That's when everyone knew that not only was Gruden really like that, but he had been so consistently for years.
When he thought he was dealing with the revelation of just one email, "Chucky" Gruden tried explaining it away by saying he was stressed out and having a bad day when he wrote it.
Isn't that the same explanation we were offered by law enforcement for the alleged shooter in those spa shootings in the Atlanta area? Yes, it was.
The most damning statement Gruden made was not in his emails: it was when he told the press, "I'm not a racist."
Let's put that in a bit of context.
Sterling was banned for life by the NBA after a recording was released of him telling his girlfriend to avoid socializing with Black people and not to bring any to NBA games, including former Lakers star Magic Johnson.
"I've never been a racist and I'll never be a racist," he said in an interview while struggling, unsuccessfully, to hold on to his ownership of the Clippers.
You know who else said she wasn't a racist? Schott, who kept a swastika armband in her home, called two of her outfielders "million-dollar n——s" and said during a conference call with other baseball owners "I would never hire another n——r. I'd rather have a trained monkey working for me than a n——r."
Yep, not a racist bone in their bodies.
All of these private comments made public have one thing in common: they were not made under duress. They were not words uttered in sudden excitation, heat of the moment, burning passion, or any other unplanned time blip used so often to excuse inexcusable language. These were all people in powerful sports positions speaking their thoughts in their words. They are the most accurate data we have on who they are and how their minds operate.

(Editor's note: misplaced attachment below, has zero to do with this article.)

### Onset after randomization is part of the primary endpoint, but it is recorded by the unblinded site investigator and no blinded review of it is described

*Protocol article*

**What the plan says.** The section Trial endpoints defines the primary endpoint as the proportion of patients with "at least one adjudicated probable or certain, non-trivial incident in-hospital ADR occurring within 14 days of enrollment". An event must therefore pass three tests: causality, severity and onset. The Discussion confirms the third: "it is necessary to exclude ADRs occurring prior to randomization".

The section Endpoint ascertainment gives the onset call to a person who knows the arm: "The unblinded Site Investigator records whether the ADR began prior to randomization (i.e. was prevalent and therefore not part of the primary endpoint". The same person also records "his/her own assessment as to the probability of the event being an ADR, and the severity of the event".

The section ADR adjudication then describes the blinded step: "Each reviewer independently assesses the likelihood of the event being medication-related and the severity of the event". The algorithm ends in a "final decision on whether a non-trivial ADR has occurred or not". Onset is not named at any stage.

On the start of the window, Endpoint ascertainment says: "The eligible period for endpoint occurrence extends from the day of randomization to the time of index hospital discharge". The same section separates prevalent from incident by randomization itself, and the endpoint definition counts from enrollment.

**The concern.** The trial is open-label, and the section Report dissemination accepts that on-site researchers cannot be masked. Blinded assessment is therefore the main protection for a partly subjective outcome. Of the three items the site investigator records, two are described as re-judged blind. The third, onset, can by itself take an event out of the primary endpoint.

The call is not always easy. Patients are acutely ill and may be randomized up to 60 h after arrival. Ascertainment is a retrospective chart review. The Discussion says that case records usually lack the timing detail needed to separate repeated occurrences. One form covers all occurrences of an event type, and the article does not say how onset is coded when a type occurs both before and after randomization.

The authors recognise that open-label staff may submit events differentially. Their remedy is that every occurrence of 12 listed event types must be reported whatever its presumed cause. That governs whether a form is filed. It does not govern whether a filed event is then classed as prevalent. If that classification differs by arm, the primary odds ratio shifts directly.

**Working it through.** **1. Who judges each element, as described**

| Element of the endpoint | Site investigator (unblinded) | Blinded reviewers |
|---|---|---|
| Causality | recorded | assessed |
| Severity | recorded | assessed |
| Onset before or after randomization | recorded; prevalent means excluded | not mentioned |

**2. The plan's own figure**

That issue was reflected in a series of Twitter posts by Smith in response to the revelation of Gruden's email.
"The email from Jon Gruden — and some of the reaction to it — confirms that the fight against racism, racist tropes, and intolerance is not over," he wrote. "This is not about an email as much as it is about a pervasive belief by some that people who look like me can be treated as less. Make no mistake, the news is not about what is said in our private conversation, but what else is said by people who never thought they would be exposed and how they are going to be held to account."
The batch of published emails was written between 2011 and 2018, when Gruden was a commentator on ESPN. Some folks who took offense at the content of the emails cited that time gap to try to cut Gruden a break, arguing that people evolve and are not necessarily now who they were then. They wondered if having an openly gay player on his team, defensive lineman Carl Nassib, would have changed Gruden's outlook.
"In my experience, all it takes is knowing one gay person to change how you feel about the matter because then the issue is humanized," Ryan O'Callaghan, an openly gay former NFL offensive lineman, told USA Today. "People do grow, I believe that. Look at Carl, he's killing it. Would (Gruden) use the same homophobic language knowing about Carl now? Maybe it's changed his impression of gay people."
Then again, I'm pretty sure Gruden has been around women his entire life. I'm pretty sure he'd had a chance to interact with plenty of Black men in his work as a commentator on ESPN and as a coach. Apparently enlightenment from those experiences hadn't rid him of his petty sexism and racism when he was exposing himself via keyboard. I, for one, am happy he will not be in a position of power going forward and making career-changing decisions about other people's lives.